On the evening of November 13, 2015, Paris suffered the worst terrorist attack in modern European history, killing over 120 people. The scale and sheer barbarity of the attacks is unprecedented. The French society is in trauma. The world is in shock.
Paris, still reeling from the aftermath of the deadly Charlie Hebdo attack earlier this year, will no longer be the same city. From holding vigils to changing Facebook display pictures in French flag colours, the attacks have prompted an exceptional display of solidarity with the victims by the global community.
The western leaders have been quick in showing support for Paris, calling it an attack on western values and their way of life. Some saw it as a specific reaction to French involvement against ISIS in the Syrian conflict.
Whatever the motivations for the attack were, what happens now?
What do these attacks mean for Europe?
Will it be a game-changer for European foreign policies? What would be a wise response?
In order to effectively address the threat of terrorism, it is vital to pause, rethink and reengage with the issue. I believe nothing can help us understand the phenomena of terror attacks better than an anthropological approach, grounded in human-centred ideas. For it tells us to understand events in a holistic manner, for it underscores the root cause over symptom.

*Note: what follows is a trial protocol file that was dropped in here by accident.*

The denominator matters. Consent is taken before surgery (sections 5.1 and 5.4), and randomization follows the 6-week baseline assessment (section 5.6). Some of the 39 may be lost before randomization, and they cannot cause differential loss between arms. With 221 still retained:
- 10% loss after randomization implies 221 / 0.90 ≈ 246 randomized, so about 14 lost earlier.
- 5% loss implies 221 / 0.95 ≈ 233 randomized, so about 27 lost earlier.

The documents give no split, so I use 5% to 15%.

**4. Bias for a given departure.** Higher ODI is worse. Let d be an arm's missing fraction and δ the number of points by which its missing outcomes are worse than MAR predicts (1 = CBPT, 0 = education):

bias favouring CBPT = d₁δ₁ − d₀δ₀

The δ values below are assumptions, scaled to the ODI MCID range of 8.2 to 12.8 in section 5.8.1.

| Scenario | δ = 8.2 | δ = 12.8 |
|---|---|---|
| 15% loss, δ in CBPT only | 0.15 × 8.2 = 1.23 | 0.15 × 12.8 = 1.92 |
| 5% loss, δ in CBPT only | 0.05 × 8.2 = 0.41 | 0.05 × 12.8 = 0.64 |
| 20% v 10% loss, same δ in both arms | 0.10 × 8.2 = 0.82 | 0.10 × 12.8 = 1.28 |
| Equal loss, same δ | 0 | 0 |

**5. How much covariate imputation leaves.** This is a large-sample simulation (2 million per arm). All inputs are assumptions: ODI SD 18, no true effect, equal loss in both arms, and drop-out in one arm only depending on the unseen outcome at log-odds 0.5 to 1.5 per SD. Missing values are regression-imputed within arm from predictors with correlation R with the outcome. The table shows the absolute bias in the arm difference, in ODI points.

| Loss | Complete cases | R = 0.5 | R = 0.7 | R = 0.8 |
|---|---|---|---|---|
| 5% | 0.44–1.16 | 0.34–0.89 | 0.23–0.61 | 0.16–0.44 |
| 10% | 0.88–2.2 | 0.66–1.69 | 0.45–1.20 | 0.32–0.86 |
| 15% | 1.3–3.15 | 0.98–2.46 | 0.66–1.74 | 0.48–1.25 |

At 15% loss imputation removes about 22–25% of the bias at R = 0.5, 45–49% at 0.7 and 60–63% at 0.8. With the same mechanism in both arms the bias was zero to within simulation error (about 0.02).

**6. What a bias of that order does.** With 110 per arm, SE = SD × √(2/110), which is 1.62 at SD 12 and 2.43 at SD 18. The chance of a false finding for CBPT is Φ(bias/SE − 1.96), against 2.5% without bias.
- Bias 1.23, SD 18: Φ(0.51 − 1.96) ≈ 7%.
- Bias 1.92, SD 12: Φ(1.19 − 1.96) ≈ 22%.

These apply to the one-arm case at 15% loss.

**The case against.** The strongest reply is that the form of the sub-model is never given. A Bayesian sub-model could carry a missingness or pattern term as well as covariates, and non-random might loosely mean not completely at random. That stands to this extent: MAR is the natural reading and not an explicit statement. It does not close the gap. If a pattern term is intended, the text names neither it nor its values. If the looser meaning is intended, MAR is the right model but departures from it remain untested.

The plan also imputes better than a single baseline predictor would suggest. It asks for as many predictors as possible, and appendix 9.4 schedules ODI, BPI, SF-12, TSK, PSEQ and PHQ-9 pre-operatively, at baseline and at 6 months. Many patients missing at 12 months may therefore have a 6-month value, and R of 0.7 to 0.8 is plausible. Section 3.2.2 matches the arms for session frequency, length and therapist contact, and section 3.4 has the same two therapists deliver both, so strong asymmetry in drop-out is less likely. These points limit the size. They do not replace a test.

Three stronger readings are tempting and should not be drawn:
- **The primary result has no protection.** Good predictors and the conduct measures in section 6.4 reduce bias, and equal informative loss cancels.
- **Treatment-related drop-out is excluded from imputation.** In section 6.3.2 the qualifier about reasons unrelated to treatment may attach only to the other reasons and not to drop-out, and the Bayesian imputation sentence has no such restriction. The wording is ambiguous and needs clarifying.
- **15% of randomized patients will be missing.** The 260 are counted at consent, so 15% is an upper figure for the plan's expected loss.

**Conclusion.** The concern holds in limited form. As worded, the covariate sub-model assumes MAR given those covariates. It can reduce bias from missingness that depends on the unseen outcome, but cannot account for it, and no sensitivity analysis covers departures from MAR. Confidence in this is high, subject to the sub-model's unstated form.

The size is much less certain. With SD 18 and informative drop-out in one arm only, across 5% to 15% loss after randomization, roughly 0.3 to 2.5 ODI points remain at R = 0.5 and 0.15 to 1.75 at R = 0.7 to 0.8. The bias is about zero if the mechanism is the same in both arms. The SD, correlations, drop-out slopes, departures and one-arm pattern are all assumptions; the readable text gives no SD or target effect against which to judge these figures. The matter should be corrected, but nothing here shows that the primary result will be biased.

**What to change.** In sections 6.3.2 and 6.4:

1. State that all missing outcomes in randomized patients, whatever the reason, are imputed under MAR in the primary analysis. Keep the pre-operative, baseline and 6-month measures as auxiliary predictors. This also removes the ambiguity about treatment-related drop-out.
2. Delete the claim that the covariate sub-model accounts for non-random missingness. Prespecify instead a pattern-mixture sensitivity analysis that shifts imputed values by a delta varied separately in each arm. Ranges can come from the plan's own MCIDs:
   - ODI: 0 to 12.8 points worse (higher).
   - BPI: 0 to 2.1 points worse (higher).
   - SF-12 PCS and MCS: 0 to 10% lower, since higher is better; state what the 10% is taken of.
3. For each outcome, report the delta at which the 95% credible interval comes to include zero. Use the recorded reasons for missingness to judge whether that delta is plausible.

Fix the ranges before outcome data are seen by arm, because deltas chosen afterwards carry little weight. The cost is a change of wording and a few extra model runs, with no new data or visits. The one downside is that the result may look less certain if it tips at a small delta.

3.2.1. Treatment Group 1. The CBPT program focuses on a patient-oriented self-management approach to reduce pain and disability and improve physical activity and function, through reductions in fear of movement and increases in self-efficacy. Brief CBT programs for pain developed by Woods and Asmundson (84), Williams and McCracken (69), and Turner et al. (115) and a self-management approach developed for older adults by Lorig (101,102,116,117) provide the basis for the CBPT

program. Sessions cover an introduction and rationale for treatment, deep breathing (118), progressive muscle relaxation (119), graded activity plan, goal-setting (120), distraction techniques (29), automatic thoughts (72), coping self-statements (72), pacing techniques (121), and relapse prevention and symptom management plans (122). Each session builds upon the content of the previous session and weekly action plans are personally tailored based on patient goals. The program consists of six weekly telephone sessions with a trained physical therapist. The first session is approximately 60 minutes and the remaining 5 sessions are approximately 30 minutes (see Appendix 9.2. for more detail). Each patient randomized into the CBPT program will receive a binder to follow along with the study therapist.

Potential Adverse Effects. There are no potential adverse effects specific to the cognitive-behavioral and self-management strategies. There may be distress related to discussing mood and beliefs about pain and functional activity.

Using this insight, it is crucial to engage with the root factors that drive radicalisation and extremism. Terror attacks, like physical pain, are symptoms of an underlying, deeper problem which remains largely invisible. A painkiller may help suppress the pain but the cause remains untreated and so the pain may recur.
We need an anti-biotic that will eliminate the germs completely.
Terrorism is a violent protest against years of oppression and brutal imperialism. It is a reaction to western dominance and supremacy, articulated by the idea of ‘whiteman’s burden’ and fuelled by forces of deprivation and isolation. Unless we understand and acknowledge these real underlying causes, we will never be able to effectively defeat the haunting reality of terrorism.
The root causes of alienation and deprivation in the non-western world can be traced back to colonial history. Many of the issues and challenges we face today have their roots in imperial conquest. From the Americas to the Asian and African continents, colonial expansion brought Europeans and their institutions around the world. Pre-existing systems and societies were reorganised and sometimes destroyed. The institutions established during colonialism exhibited over-time effects and continue to influence development outcomes.